BUMPER EDITION: Libyan Rendition, Human Rights Week 2014 and the Naked Rambler – Human Rights Roundup

1 December 2014 by

Photo credit: Guardian.co.uk

Photo credit: Guardian.co.uk

Welcome back to the UK Human Rights Roundup, your regular winter wonderland of human rights news and views. The full list of links can be found here. You can find previous roundups here. Links compiled by Adam Wagner, post by Celia Rooney.

Human Rights Week 2014

Next week (8-12 December) is Human Rights Week 2014. There is a bumper programme of events – full details on the Law Society mini site or the Human Rights Week Twitter account. Of interest to readers of the UKHRB, Adam Wagner is speaking at a panel event on Tue 9 December, along with Liberty’s Rachel Robinson and Anthony Speight QC: Protecting Human Rights in the UK: Is there a case for major change

Also, on Monday 8 December (busy week!), Adam is speaking at the Human Rights Lawyers Association event – Regional Human Rights Systems: Under Siege, along with Prof. Douglass Cassel (University of Notre Dame), Jessica Simor QC (Matrix) and Dr Michael Pinto-Duschinsky (Policy Exchange).

In the News

Supreme Court faced with issue of Stateless Terror Suspects – again

This month, the Supreme Court heard the case of Secretary of State for the Home Department v B2 (Vietnam) . B2, now identified as Phamn Minh Quay, was born in Vietnam but raised in the UK. The Home Secretary stripped him of his citizenship in 2011, after it was alleged that he was a supporter of Al Qaeda, despite the fact that he is not a citizen of any other country.

While it was unlawful to deprive a person of his or her citizenship, where it would render the individual stateless, the Government argued that, in this case, the fault lies with the Vietnamese authorities. Essentially, according to the Home Secretary, the man in question is entitled to citizenship under Vietnamese law and thus his statelessness is attributable to their failings, rather than the UK. The Supreme Court  has reserved judgment till a later date.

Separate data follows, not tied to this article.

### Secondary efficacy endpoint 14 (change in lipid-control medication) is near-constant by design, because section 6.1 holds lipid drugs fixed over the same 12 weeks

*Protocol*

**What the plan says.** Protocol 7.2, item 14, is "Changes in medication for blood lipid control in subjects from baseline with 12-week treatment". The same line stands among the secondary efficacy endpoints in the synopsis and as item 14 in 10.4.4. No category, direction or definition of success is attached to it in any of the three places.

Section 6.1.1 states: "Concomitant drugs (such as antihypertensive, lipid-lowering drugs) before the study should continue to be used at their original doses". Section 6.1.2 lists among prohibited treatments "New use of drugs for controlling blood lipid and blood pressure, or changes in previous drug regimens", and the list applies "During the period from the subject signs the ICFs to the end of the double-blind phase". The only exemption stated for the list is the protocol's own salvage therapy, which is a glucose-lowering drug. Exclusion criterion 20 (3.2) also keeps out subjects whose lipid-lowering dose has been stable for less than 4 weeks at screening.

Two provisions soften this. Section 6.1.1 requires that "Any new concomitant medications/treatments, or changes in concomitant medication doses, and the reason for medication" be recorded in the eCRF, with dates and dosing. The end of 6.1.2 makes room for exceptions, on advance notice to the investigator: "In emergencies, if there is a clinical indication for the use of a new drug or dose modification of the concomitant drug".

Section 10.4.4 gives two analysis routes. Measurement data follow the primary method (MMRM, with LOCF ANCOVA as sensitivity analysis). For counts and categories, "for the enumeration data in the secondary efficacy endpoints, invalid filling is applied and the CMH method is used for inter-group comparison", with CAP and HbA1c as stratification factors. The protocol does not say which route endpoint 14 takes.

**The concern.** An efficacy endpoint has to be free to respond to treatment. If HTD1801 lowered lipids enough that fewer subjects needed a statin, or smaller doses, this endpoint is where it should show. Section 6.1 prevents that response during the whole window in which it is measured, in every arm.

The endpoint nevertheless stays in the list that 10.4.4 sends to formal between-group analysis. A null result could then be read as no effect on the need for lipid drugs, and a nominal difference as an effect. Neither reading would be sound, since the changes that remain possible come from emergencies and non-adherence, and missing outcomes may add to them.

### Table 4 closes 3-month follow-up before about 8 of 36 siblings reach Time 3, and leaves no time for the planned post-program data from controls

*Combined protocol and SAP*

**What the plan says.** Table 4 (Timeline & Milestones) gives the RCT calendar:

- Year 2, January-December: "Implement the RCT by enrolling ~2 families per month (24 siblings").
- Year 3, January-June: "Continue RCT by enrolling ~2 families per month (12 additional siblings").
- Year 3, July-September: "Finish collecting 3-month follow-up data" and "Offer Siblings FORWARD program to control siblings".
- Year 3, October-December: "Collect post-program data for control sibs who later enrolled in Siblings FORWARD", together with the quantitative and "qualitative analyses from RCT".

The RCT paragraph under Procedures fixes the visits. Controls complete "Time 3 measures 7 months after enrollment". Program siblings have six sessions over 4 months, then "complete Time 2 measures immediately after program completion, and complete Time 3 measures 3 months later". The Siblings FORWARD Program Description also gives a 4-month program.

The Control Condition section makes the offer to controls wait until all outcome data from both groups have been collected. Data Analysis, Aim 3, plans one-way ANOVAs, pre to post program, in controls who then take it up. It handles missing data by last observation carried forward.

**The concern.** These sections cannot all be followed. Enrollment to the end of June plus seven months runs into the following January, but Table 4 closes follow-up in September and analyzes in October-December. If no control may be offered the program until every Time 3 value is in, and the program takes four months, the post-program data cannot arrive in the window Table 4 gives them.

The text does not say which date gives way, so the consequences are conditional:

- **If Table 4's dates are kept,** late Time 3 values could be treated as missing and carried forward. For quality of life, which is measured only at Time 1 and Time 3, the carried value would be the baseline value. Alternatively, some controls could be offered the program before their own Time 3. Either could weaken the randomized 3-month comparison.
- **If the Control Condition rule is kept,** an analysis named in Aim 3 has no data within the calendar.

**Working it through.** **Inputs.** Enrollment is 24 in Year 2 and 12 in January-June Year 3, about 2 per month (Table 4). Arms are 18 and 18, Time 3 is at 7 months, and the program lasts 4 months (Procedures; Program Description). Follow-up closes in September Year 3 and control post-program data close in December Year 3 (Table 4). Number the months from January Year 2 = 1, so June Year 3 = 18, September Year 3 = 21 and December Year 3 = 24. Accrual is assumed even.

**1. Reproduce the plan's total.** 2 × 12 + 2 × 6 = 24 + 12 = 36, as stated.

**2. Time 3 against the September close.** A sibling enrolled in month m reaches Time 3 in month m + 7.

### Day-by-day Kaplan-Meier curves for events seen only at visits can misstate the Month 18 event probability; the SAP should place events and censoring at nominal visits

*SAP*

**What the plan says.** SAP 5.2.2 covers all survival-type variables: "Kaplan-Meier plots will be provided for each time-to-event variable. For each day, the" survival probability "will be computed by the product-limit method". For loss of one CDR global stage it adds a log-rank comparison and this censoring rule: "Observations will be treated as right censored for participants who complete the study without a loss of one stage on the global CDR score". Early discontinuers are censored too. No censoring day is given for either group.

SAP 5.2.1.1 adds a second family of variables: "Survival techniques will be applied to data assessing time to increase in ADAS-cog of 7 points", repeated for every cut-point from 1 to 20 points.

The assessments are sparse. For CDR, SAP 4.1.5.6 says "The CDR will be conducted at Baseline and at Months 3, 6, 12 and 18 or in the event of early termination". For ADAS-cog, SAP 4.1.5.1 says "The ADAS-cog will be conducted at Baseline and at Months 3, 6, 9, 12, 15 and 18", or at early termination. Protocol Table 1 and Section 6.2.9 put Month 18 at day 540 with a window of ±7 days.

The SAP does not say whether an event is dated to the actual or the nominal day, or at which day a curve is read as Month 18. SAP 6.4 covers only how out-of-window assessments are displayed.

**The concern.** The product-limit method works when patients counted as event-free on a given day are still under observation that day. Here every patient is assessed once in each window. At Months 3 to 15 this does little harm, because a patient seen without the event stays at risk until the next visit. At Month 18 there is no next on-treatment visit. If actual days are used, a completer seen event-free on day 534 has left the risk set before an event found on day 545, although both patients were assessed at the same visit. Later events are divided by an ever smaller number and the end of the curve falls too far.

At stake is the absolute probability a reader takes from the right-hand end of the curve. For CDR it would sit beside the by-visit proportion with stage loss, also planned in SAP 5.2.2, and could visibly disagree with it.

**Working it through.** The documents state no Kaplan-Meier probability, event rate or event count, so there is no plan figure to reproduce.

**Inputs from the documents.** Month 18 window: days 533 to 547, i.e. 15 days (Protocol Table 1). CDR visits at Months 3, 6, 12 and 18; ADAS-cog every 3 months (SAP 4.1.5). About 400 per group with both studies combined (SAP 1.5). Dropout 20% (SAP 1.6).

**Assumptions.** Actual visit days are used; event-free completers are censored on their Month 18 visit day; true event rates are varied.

Libyan Rendition: Behaj & Ors 

In the recent case of Belhaj & Or vv Straw and Ors [2014] EWCA Civ 1394, the Court of Appeal confirmed that Mr Belhaj (pictured above)- an opposition commander during the Libyan armed conflict of 2011 and now leader of the Libyan Al-Watan Party – could bring a case against public officials, including former Cabinet minister, Jack Straw, in the domestic courts. Mr Belhaj and his wife claim that the UK authorities are directly implicated in their extraordinary rendition, from China through Thailand and Malaysia, to Libya, where they were allegedly tortured. While the government had argued that case could not be heard in the UK, under the principle of state immunity and the ‘foreign act of state doctrine’, the Court of Appeal held that such an outcome would effectively deny Mr Belhaj a legal remedy. This was thought to be unacceptable, particularly in light of the seriousness of the accusations.

Angela Patrick, Director of Human Rights Policy at JUSTICE, has considered the case for the UK Constitutional Law Blog here.

No Luck for the Naked Rambler 

A man who has been prosecuted several times for travelling through the country in the nude, widely known as the ‘naked rambler’, has lost his case before the European Court of Human Rights. Mr Gough, who firmly believes that his nudity is a form of expression on the inoffensive nature of the human body, wished to challenge his convictions for breach of the peace under Article 10 of the Convention (freedom of expression). While the Strasbourg Court recognised that his nudity was indeed a form of political expression, and that the cumulative effect of Mr Gough’s punishments had been severe, it did not go so far as to find a violation of Article 10. Instead, the Court stressed the fact that Mr Gough was responsible for his own convictions, and that the views of the public, who would be alarmed and offended by his nudity, had to be taken into consideration. It is perhaps interesting to consider whether such logic would withhold scrutiny if applied to religious protest or conscientious objection

Hugh Tomlinson QC has considered the case for the Inforrm blog here, and Frank Cranmer has commented on the matter for the Law and Religion UK blog here. Additionally, Stijn Smet, writing for the Strasbourg Observers blog, has noted some of the dangerous implications that this judgment may have in analogous situations involving freedom of expression, such as for naked FEMEN protestors.